Before I completely glued the forearm closed I needed to run my pull cables to the right position so I could reach them with my hand, and add the loops for my fingers.  I also wanted the cords to have individual channels, so I grabbed some spare eyelet screws I had laying around and attached those to the forearm.  They were actually so small that I didn't have a drill bit that was the right size, so I ended up using my smallest available bit, filled the hole with hot glue, then shoved the eyelet screw through the hole.  I then coated it with more hot glue.  This seems to have worked.  I fed the cords through the eyelets, put a knot in the cord to prevent them from sliding back through, and then tied off the loops.  I used Perfection Loops.  I then trimmed off the excess and could operate my hand!

With the hand operational I could glue the rest of the pieces of the forearm together.  I also cut out a double-layered Lantern symbol to attach to the top which I sanded down with the ultra fine sandpaper, similar to the Lantern symbol on the middle finger.  The corners of this thing are kind of stupid sharp, especially since the bottom of the symbol extends over the wrist.  I definitely sliced up my hand during PAX East when I went to support my right hand with my left and accidentally grazed the corner of the Lantern symbol.

The Upper Arm

The upper arm wasn't all that different from the forearm except for the fact that it's almost entirely built of curved pieces.  This meant cutting out a large rectangular piece, curving it by hand with the heat gun, tracing out a pattern for one side, gluing it together, then tracing out the pattern for the other side.  Since I was so low on time first I just built the elbow box and the two main swooping curves that run roughly parallel to my arm.  When I tried it on Tori correctly pointed out that while the forearm looked awesome the upper arm was... underwhelming.  I sighed, because she was right, and gave up 3 hours of sleep the night before the convention to add two more big curving pieces.  Ideally, if I had more time and plastic, I would have also had the big curving shoulder pieces that the model has, but when I was done with everything I had enough plastic to add one more curve if I wanted, but that was it.  Definitely not enough for the big shoulder piece.

 

The other tricky part with building the upper arm was making sure that I had enough space for my arm to pass through the elbow box, including at the elbow joint where it could rotate up to 90 degrees.  However I didn't want any more empty space than exactly that amount because I didn't want there to be gaping holes in the construct that you could see my hand through.  I think I was reasonably successful with this, though some minor tweaks/improvements could have been made.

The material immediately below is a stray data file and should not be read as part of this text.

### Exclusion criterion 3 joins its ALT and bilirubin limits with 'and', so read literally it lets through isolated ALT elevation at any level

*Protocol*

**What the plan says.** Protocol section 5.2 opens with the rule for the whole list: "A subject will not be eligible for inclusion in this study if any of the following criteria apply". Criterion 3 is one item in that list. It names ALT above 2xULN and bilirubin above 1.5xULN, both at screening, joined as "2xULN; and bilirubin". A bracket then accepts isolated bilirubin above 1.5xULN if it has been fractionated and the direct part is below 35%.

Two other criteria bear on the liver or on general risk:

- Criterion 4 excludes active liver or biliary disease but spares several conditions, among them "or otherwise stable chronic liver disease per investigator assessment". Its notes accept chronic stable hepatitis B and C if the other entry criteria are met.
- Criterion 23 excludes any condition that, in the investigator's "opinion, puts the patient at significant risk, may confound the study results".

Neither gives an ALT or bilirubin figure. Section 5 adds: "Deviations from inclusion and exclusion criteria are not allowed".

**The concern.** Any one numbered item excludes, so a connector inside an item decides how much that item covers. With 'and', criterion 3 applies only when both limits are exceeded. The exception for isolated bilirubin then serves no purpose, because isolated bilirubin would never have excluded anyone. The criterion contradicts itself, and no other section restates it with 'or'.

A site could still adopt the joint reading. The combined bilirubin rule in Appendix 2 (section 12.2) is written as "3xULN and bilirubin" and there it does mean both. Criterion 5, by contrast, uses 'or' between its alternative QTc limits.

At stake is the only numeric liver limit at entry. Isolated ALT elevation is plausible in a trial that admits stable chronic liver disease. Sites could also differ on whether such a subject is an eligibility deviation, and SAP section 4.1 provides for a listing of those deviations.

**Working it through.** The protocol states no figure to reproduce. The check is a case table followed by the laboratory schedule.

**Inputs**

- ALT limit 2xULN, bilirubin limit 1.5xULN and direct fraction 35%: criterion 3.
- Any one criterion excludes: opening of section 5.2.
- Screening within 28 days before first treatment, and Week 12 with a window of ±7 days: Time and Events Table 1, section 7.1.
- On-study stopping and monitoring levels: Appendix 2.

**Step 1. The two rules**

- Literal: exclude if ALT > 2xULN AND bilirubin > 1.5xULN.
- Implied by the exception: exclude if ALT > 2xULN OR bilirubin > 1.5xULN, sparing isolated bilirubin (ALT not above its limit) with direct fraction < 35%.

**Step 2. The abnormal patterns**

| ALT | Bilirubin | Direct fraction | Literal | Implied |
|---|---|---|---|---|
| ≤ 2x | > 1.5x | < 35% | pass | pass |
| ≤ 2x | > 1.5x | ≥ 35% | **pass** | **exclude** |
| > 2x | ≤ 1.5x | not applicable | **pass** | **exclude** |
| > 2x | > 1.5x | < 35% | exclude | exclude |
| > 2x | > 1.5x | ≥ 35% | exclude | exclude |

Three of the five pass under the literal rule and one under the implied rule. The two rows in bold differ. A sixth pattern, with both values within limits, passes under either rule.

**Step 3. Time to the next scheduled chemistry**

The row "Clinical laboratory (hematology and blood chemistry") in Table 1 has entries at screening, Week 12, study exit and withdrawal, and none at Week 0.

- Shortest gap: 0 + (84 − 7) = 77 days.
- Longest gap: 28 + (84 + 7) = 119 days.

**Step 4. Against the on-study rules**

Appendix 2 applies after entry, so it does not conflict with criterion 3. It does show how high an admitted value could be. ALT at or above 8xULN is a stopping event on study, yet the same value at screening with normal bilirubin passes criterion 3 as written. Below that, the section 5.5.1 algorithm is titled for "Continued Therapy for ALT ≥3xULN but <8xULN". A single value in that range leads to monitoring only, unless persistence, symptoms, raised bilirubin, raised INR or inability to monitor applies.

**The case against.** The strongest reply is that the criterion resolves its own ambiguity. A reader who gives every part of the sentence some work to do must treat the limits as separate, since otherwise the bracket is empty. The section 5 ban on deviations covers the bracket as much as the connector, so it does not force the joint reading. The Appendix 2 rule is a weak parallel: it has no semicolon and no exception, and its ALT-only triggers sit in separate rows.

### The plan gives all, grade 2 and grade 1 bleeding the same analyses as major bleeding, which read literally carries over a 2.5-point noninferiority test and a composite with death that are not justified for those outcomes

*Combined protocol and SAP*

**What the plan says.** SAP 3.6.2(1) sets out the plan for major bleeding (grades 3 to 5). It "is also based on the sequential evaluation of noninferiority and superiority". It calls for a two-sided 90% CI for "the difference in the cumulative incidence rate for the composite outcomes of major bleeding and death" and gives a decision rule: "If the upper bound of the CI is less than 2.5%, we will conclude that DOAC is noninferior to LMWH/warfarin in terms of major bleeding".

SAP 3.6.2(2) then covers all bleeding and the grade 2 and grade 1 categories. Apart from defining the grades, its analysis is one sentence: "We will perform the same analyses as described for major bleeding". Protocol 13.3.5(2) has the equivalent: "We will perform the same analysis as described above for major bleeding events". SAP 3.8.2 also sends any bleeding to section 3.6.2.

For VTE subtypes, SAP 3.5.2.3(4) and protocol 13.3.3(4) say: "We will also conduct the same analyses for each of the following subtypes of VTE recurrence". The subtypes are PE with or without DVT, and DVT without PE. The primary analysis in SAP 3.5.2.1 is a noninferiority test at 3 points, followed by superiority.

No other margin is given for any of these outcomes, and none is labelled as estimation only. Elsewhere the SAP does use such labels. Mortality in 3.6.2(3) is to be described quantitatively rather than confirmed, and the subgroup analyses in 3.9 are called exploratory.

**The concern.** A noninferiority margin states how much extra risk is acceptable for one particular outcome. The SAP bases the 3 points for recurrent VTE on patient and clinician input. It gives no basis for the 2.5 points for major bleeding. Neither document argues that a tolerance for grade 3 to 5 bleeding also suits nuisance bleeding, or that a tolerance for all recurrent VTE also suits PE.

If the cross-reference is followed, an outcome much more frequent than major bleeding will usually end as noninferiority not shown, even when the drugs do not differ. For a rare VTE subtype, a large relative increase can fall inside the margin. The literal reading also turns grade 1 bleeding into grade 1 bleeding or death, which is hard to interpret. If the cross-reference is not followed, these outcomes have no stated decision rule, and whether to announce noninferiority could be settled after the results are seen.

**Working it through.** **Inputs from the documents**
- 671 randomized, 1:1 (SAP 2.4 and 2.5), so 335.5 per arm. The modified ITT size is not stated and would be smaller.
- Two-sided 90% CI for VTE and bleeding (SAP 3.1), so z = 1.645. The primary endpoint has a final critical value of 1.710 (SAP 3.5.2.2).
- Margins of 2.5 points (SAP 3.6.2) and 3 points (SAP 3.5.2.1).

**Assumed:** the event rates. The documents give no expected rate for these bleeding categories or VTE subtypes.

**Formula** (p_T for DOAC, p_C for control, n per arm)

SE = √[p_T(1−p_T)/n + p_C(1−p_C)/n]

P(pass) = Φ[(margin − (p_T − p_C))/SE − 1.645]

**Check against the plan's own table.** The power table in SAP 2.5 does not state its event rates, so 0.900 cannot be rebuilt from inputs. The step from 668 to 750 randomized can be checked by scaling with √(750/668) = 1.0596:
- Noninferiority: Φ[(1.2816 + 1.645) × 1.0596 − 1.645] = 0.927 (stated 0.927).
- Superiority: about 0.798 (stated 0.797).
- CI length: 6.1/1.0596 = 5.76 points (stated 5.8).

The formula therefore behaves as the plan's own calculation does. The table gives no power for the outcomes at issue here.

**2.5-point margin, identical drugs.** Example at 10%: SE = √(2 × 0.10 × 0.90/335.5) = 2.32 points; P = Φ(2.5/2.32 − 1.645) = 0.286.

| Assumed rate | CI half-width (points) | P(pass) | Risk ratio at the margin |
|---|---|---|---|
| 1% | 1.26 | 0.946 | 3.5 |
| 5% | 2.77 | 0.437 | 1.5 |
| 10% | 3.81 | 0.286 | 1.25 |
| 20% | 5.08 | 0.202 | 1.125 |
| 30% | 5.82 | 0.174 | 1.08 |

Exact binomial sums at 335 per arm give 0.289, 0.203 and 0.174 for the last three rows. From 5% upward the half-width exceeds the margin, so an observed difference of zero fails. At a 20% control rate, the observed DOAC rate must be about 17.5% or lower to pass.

Putting It All Together

With the hand, forearm, and upper arm finished it was time to attach the forearm to the upper arm.  I went to slide the upper arm into the forearm and realized somewhere along the way my numbers had been off and I had made the elbow box on the upper arm 1/4" too large.  This meant I had to cut the top off of the elbow box, sand it down, and re-glue it so that it would fit.  After doing that it was as simple as drilling out holes for the screw posts and inserting them.  Ta-da! The upper arm and forearm now formed a cohesive whole.

Now that the arm was together I still needed to have a handle inside with which to hold the entire thing and to provide push-back when I tried to use the pull cords.  I reached into the arm and figured out where my fingers should ideally be positioned to access the pull cords.  I marked the forearm, drilled out a hole the perfect size for a piece of PVC I cut down for this exact purpose, slid it in, and glued it and some end-caps in place to hold it.  The glue kept it from sliding out and the PVC was pressing directly against the acrylic when I held the arm.  I then sanded down a bunch of edges that rested against my real arm while it was inside of the construct arm to reduce how much it would scratch me up.

I also did a final pass where I checked for gaps between edges (where I failed to sand them down evenly, or when I was bending the curved pieces using the heat gun and I accidentally twisted them a little).  If I found a gap I filled it with hot glue; not because hot glue is actually very strong, but I figured it was better than nothing.

Potential Improvements

One thing that people said again and again was that they thought the arm should light up.  This was part of my initial plan, but time got the better of me.  I was also worried that with how translucent the entire thing is that adding more wires and batteries would make it not look as good.  That said, it wouldn't be that hard to stick a small battery pack and a light in the forearm where my hand goes.  

The other big improvement to be made is adding some padding to the few spots that my arm rests when holding it.  By the end of two days wearing this thing my arm was very scratched and bruised.  A little padding in the right spots would probably go a long way.

The final improvement could be the length of the pull cords.  I made them slightly too short.  To grab them I have to shove my hand in past the handle, slip the cords onto my fingers, then force my hand back behind the handle.  Then I have to keep my fingers in the loops to make sure I don't have to do it all again.  The pressure of the cords on my fingers started to hurt after a while and slightly cut off circulation.